Available Aug. 31, 2010
Review copy won from G.P. Putnam’s Sons through LibraryThing
BLURB: The enigmatic performer known as the Body Artist takes the stage at Chicago’s Club Gouge and allows her audience to use her naked body as a canvas for their impromptu illustrations. V. I. Warshawski watches as people step forward, some meek, some bold, to make their mark.
The evening takes a strange turn when one woman’s sketch triggers a violent outburst from a man at a nearby table. Quickly subdued, the man-an Iraqi war vet-leaves the club. Days later, the woman is shot outside the club. She dies in V.I.’s arms, and the police move quickly to arrest the angry vet.
A shooting in Chicago is nothing new, certainly not to V.I., who is hired by the vet’s family to clear his name. As V.I. seeks answers, her investigation will take her from the North Side of Chicago to the far reaches of the Gulf War.
REVIEW: V.I. certainly does know how to find trouble (or does trouble just find her?) and this time is no exception. An evening at a club leads Vic into a murky and dangerous case involving an angry Iraqi veteran turned scapegoat for a back-alley murder. Chad, the accused vet, is in a coma and his father hires V.I. to prove his son’s innocence.
What makes this series so enjoyable is not just the twisting mystery (which I can never seem to figure out). The characters are fantastic–diving into a V.I. Warshawski novel is like returning home to visit old friends with Vic as the driven, hard-boiled detective; Mr. Contreras as the nosy yet helpful neighbor; Lotty as the doctor who always patches Vic up; and who can forget the two dogs, Mitch and Peppy, who help keep V.I. sane and in shape (good dogs!).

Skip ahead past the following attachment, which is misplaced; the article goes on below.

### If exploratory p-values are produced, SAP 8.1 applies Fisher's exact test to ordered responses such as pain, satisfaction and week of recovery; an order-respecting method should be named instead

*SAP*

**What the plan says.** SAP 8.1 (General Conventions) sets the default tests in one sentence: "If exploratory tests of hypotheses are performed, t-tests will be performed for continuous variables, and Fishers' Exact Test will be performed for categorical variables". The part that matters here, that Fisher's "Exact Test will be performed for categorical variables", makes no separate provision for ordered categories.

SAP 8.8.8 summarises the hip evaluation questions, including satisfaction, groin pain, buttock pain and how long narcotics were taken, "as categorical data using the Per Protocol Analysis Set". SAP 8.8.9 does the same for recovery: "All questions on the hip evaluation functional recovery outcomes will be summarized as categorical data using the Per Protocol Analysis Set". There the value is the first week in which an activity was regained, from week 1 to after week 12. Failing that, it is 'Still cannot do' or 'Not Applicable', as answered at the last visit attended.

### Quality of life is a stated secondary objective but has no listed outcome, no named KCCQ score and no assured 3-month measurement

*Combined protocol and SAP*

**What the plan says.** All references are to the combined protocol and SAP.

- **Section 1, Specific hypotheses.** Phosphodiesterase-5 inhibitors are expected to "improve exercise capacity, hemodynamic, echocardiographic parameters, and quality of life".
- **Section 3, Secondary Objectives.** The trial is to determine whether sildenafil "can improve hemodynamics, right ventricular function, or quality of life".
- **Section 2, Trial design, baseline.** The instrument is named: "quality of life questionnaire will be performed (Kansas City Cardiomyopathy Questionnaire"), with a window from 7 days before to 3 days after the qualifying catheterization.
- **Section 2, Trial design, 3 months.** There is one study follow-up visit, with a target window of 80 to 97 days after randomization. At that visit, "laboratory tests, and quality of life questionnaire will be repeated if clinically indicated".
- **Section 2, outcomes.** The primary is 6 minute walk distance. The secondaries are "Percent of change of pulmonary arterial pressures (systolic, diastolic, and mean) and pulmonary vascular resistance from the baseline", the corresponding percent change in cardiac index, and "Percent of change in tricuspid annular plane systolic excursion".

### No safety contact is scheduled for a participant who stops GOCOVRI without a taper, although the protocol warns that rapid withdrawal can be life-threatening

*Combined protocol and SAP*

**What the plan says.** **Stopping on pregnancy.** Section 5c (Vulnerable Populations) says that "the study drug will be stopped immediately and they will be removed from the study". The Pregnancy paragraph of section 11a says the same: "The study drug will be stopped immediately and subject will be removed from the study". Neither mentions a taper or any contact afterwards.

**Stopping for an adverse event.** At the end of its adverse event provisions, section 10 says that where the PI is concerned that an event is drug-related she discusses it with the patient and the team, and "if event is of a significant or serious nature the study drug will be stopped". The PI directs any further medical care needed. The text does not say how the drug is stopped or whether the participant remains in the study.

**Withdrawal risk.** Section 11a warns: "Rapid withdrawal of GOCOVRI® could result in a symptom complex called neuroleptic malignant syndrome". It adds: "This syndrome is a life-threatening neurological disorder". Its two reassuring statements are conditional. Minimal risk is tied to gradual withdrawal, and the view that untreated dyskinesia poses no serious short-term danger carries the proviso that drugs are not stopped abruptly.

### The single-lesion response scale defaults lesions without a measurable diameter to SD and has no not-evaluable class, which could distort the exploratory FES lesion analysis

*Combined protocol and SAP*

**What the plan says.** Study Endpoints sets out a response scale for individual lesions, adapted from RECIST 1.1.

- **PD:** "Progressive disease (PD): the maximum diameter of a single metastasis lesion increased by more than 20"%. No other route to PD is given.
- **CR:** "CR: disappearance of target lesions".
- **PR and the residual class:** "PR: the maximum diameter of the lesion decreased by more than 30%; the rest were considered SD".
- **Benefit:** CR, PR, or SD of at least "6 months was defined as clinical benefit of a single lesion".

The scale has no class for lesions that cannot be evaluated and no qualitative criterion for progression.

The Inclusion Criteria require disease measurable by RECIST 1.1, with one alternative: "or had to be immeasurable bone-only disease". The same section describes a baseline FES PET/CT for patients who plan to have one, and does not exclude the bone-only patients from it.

But Vic’s getting older and getting beat up isn’t like it used to be. No knock-down, drag-out fight one night and easy bounce-back day the next for her anymore. And she’s found herself a nice, musical boyfriend who gets queasy at the sight of blood. I kind of got the impression he’d be much happier if she didn’t do what she does, especially when she comes home to him covered in bruises or bleeding.
Plus, she has to deal with her super-annoying young cousin, Petra. Petra bugged the crap out of me. If I were Vic, I would not be nearly as tolerant with her whining and manipulating. I think I would have kicked Petra to the curb. But that’s not V.I.’s style. She’s all about reforming the un-reformable and helping those who can’t help themselves (or just don’t want to help themselves), one of the reasons she’s such a sympathetic main character. On the outside, she’s a tough nut but inside, she’s got a soft heart.
Sara Paretsky keeps V.I. working hard and spins a great mystery, proving there’s nothing stale in BODY WORK, the fourteenth novel of this series.
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